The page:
My mother’s parents came to Canada in 1929 to minister for the Japanese United Church. Grandfather Jun Kabayama started by building up a congregation in Ocean Falls. Then in 1942 the war broke out and the family was taken to the intern camps as wartime enemies at Hastings Park. Later that year the family was relocated to Raymond, Alberta and then moved to Lethbridge, Alberta. In 1952 they were transferred to the Japanese United Church in Kelowna, BC.
Florence Kaori Kabayama was the fourth of five daughters. There were also three brothers, two of them older and one younger. This big family was run with a strict hand. I heard stories of my Grandfather blowing a whistle and all eight children lining up for morning inspection. Grandfather Kabayama had a Samurai background. He held a 4th degree Black belt in judo and a 2nd degree Black belt in kendo. Around 1953 Grandfather Kabayama started the Kelowna judo club where my father Stan, trained up to his green belt.
As you cross the bridge and entered Kelowna from the Westside, the Japanese United Church was one of the first buildings. It was a big structure and provided living quarters for the Minister’s family. The vast open areas were connected by a maze of long hallways. A little boy’s imagination could make this place quite spooky.
Grandpa Kabayama was doing something in the church kitchen. I snuck down a set of stairs to see what it was. He was focused on a shiny piece of metal that he stroked with a cloth. While cleaning the family sword, he appeared not to notice me. The blade was held with a concern and respect that I had never seen before. His concentration seemed absorbed on only one thing.
Watching from a few steps above him, I began to relax in the safety of my stealth. In a blink the sword cut the air and was poised above my head. Nearly as quickly my feet hit two steps higher without my conscious effort. Funny how fast that scared turns to action. If the flash of the sword was lightning, the deadly scream that chased me down the hall was the thunder and the rumbling afterwards was his cackling laughter.
This was my first recollection of intended deception. Pretending not to notice. Setting a trap by focusing on another activity or appearing not to be aware of the obvious.
The lessons I learned that day at 3 and a half years old.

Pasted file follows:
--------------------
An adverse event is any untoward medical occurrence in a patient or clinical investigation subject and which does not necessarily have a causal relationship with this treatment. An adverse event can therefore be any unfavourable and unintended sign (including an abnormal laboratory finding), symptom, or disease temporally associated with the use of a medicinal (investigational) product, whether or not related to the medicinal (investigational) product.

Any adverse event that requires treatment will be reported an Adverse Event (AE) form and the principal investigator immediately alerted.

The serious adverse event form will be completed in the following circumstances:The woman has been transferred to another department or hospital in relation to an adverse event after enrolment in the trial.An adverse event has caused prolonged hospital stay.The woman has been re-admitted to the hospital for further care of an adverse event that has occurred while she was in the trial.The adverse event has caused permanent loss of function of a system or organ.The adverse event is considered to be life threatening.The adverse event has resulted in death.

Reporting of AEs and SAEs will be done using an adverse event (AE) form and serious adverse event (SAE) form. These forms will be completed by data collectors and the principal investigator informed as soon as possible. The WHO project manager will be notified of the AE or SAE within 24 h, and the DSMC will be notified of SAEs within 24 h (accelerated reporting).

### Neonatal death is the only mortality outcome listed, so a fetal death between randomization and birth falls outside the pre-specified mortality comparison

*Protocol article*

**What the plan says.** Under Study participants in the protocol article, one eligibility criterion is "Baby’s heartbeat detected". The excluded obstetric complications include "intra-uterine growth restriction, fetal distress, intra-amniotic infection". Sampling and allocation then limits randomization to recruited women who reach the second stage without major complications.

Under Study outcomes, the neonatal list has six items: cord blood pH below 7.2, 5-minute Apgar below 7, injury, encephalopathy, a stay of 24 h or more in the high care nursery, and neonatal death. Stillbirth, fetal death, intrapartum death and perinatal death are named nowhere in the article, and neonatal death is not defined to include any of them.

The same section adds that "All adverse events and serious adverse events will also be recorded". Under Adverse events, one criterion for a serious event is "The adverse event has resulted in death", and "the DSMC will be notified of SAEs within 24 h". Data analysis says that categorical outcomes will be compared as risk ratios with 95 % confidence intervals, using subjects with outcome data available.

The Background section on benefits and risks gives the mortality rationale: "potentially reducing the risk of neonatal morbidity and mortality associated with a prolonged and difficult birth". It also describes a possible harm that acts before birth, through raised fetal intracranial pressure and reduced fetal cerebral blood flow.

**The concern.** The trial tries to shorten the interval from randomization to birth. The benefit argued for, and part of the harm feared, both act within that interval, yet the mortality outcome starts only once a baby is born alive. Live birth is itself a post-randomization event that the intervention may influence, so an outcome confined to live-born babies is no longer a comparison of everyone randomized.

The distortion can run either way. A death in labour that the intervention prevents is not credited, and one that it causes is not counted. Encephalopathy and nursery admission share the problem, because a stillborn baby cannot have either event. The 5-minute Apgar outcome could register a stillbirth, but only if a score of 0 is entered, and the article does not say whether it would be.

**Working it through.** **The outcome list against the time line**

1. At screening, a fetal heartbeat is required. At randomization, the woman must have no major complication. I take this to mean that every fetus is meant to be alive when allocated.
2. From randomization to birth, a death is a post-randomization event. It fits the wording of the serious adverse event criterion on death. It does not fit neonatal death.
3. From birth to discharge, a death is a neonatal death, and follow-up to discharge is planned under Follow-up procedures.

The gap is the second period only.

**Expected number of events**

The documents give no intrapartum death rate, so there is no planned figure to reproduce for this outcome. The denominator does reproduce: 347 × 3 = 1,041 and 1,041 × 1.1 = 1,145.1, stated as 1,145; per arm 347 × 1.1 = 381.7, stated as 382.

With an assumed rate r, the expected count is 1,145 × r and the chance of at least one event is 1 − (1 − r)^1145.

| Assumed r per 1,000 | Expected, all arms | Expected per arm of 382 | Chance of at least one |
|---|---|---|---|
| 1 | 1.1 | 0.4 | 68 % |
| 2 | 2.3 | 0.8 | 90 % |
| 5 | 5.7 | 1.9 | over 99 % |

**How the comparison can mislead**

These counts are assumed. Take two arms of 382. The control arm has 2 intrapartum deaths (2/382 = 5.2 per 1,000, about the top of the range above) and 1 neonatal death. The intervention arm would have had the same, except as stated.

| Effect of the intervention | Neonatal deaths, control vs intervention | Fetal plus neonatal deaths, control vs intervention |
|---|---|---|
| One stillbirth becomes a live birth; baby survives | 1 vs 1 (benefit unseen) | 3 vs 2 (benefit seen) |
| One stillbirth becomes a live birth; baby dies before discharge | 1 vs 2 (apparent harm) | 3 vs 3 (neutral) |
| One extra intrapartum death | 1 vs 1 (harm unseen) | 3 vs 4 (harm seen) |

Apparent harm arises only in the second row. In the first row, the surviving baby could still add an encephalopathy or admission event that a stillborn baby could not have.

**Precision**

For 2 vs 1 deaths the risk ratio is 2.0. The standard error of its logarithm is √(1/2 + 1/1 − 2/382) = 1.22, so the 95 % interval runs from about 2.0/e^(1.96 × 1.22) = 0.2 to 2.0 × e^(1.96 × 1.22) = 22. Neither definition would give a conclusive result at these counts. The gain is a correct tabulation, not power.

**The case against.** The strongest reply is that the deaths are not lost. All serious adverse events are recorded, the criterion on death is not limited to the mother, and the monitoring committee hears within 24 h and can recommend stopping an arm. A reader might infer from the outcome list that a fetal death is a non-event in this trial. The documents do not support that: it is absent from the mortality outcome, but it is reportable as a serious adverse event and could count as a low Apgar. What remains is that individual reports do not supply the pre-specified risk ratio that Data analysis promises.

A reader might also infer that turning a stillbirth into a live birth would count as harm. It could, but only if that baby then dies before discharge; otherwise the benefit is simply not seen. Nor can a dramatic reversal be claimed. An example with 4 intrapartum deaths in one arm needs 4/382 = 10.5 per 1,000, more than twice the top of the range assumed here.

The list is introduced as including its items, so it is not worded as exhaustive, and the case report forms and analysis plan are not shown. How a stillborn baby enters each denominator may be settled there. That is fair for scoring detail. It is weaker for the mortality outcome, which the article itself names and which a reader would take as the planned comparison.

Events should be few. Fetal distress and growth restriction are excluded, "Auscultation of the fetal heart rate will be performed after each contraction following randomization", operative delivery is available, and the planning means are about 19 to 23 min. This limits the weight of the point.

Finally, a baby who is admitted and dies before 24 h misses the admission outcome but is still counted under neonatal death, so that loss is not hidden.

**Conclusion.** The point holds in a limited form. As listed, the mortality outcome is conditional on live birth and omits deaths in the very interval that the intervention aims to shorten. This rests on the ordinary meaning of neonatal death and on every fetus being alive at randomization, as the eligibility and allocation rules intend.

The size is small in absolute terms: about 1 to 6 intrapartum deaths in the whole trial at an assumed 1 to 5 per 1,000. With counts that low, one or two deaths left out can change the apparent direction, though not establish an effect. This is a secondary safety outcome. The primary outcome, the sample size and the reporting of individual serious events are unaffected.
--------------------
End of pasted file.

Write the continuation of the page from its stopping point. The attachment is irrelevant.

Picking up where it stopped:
- Someone’s actions and someone’s intent may differ
- Be alert and ready even with a Christian Minister who is your beloved grandfather
- I am not as sneaky as I think I am
- My sick sense of humor is probably genetic
It may be easy to fool a young child but an intense experience at an early age can lead to a life of heightened awareness. This lesson stays with me daily. I’m sure that it has given me a hypersensitivity to what is going on behind what is going on. To listen past the words, hear the tonalities and watch the subtle changes of body language. At times I have hidden behind a curtain of not noticing.
In sparring an unthreatening look has convinced many opponents to drop their guard to the Trojan horse. Sleeping an opponent is like sharing a yawn. Subconsciously the yawn is emulated by the opponent, which then gives an opening for the attack. Your body must look unprepared but inside the engine ready to go. It is very important to watch your opponent to see if their body has followed the yawn.
Sleeping can be combined with patterning and a pattern interrupt. This strategy is where a physical pattern creates a mental pattern for your opponent. A sequence is offered to program the expectations of your opponent. The pattern interrupt allows you to take advantage of the preconceived expectations you have embedded. The opponent’s response to the change will be delayed because their mind fulfills the sequence. Recognizing the subtle body signals is important to success. The physical tells will let you know if their mind is ready to defend and if you’re patterning has been effective.
You must work honestly to build your skills for kumite [sparring] but deception is a big part of the game. Knowing your strengths and your weaknesses are as important as exposing your opponent’s weaknesses and letting them think they can rely on their strengths. A hand may be dealt but played in many ways. Do not expose your laughter too soon.